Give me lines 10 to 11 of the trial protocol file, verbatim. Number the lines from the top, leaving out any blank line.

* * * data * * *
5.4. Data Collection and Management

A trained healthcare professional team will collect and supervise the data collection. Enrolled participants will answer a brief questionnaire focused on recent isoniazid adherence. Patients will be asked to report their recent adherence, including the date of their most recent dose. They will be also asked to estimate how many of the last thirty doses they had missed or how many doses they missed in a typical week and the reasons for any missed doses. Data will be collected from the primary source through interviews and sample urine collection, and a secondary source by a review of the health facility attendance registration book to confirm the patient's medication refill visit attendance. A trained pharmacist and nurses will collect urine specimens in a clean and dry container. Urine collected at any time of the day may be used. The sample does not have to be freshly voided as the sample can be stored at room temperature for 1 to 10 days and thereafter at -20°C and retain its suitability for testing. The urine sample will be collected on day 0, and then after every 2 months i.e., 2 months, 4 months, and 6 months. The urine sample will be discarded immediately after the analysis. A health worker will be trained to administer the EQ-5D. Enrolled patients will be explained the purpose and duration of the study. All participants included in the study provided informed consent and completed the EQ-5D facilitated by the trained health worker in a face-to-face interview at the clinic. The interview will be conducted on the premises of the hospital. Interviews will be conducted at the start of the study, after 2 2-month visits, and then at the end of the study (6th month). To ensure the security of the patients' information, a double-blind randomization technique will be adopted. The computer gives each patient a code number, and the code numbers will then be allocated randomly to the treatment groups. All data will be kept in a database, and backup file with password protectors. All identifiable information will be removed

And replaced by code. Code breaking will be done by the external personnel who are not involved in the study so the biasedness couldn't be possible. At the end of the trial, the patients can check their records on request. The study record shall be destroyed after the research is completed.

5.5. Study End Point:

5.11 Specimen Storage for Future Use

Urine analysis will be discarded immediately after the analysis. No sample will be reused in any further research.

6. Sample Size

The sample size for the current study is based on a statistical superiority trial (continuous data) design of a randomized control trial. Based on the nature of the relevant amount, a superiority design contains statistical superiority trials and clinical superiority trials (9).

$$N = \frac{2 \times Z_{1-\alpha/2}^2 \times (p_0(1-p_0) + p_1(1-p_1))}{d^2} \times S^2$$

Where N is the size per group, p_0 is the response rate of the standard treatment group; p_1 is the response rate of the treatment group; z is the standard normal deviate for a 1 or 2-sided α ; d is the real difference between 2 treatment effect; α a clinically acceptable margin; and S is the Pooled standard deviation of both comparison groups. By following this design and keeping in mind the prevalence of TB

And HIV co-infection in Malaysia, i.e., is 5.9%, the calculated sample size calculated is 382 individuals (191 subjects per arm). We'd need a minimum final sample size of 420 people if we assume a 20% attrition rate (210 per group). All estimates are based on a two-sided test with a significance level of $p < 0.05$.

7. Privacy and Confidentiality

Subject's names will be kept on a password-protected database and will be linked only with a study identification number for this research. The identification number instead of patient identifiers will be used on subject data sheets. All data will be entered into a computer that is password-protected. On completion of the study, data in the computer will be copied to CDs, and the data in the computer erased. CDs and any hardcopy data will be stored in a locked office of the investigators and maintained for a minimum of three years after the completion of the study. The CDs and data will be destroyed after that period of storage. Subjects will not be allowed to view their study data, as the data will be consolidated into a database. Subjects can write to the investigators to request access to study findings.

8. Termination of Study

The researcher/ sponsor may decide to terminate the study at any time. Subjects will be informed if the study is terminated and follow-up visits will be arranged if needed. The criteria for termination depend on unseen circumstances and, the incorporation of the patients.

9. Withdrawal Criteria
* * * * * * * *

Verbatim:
Where N is the size per group, p_0 is the response rate of the standard treatment group; p_1 is the response rate of the treatment group; z is the standard normal deviate for a 1 or 2-sided α ; d is the real difference between 2 treatment effect; α a clinically acceptable margin; and S is the Pooled standard deviation of both comparison groups. By following this design and keeping in mind the prevalence of TB

And HIV co-infection in Malaysia, i.e., is 5.9%, the calculated sample size calculated is 382 individuals (191 subjects per arm). We'd need a minimum final sample size of 420 people if we assume a 20% attrition rate (210 per group). All estimates are based on a two-sided test with a significance level of $p < 0.05$.